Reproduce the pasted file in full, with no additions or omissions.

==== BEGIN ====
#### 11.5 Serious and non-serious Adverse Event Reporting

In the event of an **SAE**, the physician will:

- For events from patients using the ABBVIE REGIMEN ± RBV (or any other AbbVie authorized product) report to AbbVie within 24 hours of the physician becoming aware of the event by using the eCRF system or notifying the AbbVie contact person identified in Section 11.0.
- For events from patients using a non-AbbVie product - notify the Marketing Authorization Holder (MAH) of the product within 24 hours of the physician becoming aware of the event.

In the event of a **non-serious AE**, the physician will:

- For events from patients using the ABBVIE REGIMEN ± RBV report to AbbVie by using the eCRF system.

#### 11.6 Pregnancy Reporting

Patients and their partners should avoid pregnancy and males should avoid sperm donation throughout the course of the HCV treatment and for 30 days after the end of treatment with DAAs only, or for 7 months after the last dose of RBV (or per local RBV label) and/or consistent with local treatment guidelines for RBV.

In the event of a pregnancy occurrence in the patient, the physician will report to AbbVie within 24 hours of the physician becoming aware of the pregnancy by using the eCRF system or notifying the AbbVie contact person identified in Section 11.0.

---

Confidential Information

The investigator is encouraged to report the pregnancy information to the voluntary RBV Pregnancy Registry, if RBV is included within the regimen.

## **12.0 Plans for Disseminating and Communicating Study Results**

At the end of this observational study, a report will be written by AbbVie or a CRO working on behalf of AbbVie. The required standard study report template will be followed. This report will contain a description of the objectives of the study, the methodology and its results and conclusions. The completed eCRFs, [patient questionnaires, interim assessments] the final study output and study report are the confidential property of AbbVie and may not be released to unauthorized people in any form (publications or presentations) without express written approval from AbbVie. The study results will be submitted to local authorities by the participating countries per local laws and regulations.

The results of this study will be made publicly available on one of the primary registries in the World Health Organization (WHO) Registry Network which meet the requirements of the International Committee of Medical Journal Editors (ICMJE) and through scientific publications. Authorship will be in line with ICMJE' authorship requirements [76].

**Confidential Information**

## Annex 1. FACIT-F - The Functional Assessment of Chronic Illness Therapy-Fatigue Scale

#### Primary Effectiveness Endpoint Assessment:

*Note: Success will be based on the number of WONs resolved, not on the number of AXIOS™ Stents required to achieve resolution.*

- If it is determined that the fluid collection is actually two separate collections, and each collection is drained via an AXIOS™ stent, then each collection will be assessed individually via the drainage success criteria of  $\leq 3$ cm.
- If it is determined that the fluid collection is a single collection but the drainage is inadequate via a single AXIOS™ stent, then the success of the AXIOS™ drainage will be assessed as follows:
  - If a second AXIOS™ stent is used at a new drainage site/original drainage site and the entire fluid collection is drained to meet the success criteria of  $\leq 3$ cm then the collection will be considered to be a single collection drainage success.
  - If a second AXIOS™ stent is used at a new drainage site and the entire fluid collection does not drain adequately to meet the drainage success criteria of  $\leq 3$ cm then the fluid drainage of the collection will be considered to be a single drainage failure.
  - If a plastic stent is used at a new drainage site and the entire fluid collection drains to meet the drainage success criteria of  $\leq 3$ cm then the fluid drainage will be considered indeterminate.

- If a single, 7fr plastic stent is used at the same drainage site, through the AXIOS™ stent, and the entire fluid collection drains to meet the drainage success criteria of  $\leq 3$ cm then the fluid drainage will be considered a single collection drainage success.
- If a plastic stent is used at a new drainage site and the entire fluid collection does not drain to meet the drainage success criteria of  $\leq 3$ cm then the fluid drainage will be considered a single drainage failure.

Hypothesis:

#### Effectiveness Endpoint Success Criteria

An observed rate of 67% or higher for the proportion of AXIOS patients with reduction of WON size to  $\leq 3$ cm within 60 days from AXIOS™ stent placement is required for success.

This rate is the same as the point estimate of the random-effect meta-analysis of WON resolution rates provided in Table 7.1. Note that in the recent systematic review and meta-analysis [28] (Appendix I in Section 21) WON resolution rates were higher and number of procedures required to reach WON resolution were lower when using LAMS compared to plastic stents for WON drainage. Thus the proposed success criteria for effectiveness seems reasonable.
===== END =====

#### 11.5 Serious and non-serious Adverse Event Reporting

In the event of an **SAE**, the physician will:

- For events from patients using the ABBVIE REGIMEN ± RBV (or any other AbbVie authorized product) report to AbbVie within 24 hours of the physician becoming aware of the event by using the eCRF system or notifying the AbbVie contact person identified in Section 11.0.
- For events from patients using a non-AbbVie product - notify the Marketing Authorization Holder (MAH) of the product within 24 hours of the physician becoming aware of the event.

In the event of a **non-serious AE**, the physician will:

- For events from patients using the ABBVIE REGIMEN ± RBV report to AbbVie by using the eCRF system.

#### 11.6 Pregnancy Reporting

Patients and their partners should avoid pregnancy and males should avoid sperm donation throughout the course of the HCV treatment and for 30 days after the end of treatment with DAAs only, or for 7 months after the last dose of RBV (or per local RBV label) and/or consistent with local treatment guidelines for RBV.

In the event of a pregnancy occurrence in the patient, the physician will report to AbbVie within 24 hours of the physician becoming aware of the pregnancy by using the eCRF system or notifying the AbbVie contact person identified in Section 11.0.

---

Confidential Information

The investigator is encouraged to report the pregnancy information to the voluntary RBV Pregnancy Registry, if RBV is included within the regimen.

## **12.0 Plans for Disseminating and Communicating Study Results**

At the end of this observational study, a report will be written by AbbVie or a CRO working on behalf of AbbVie. The required standard study report template will be followed. This report will contain a description of the objectives of the study, the methodology and its results and conclusions. The completed eCRFs, [patient questionnaires, interim assessments] the final study output and study report are the confidential property of AbbVie and may not be released to unauthorized people in any form (publications or presentations) without express written approval from AbbVie. The study results will be submitted to local authorities by the participating countries per local laws and regulations.

The results of this study will be made publicly available on one of the primary registries in the World Health Organization (WHO) Registry Network which meet the requirements of the International Committee of Medical Journal Editors (ICMJE) and through scientific publications. Authorship will be in line with ICMJE' authorship requirements [76].

**Confidential Information**

## Annex 1. FACIT-F - The Functional Assessment of Chronic Illness Therapy-Fatigue Scale

#### Primary Effectiveness Endpoint Assessment:

*Note: Success will be based on the number of WONs resolved, not on the number of AXIOS™ Stents required to achieve resolution.*

- If it is determined that the fluid collection is actually two separate collections, and each collection is drained via an AXIOS™ stent, then each collection will be assessed individually via the drainage success criteria of  $\leq 3$ cm.
- If it is determined that the fluid collection is a single collection but the drainage is inadequate via a single AXIOS™ stent, then the success of the AXIOS™ drainage will be assessed as follows:
  - If a second AXIOS™ stent is used at a new drainage site/original drainage site and the entire fluid collection is drained to meet the success criteria of  $\leq 3$ cm then the collection will be considered to be a single collection drainage success.
  - If a second AXIOS™ stent is used at a new drainage site and the entire fluid collection does not drain adequately to meet the drainage success criteria of  $\leq 3$ cm then the fluid drainage of the collection will be considered to be a single drainage failure.
  - If a plastic stent is used at a new drainage site and the entire fluid collection drains to meet the drainage success criteria of  $\leq 3$ cm then the fluid drainage will be considered indeterminate.

- If a single, 7fr plastic stent is used at the same drainage site, through the AXIOS™ stent, and the entire fluid collection drains to meet the drainage success criteria of  $\leq 3$ cm then the fluid drainage will be considered a single collection drainage success.
- If a plastic stent is used at a new drainage site and the entire fluid collection does not drain to meet the drainage success criteria of  $\leq 3$ cm then the fluid drainage will be considered a single drainage failure.

Hypothesis:

#### Effectiveness Endpoint Success Criteria

An observed rate of 67% or higher for the proportion of AXIOS patients with reduction of WON size to  $\leq 3$ cm within 60 days from AXIOS™ stent placement is required for success.

This rate is the same as the point estimate of the random-effect meta-analysis of WON resolution rates provided in Table 7.1. Note that in the recent systematic review and meta-analysis [28] (Appendix I in Section 21) WON resolution rates were higher and number of procedures required to reach WON resolution were lower when using LAMS compared to plastic stents for WON drainage. Thus the proposed success criteria for effectiveness seems reasonable.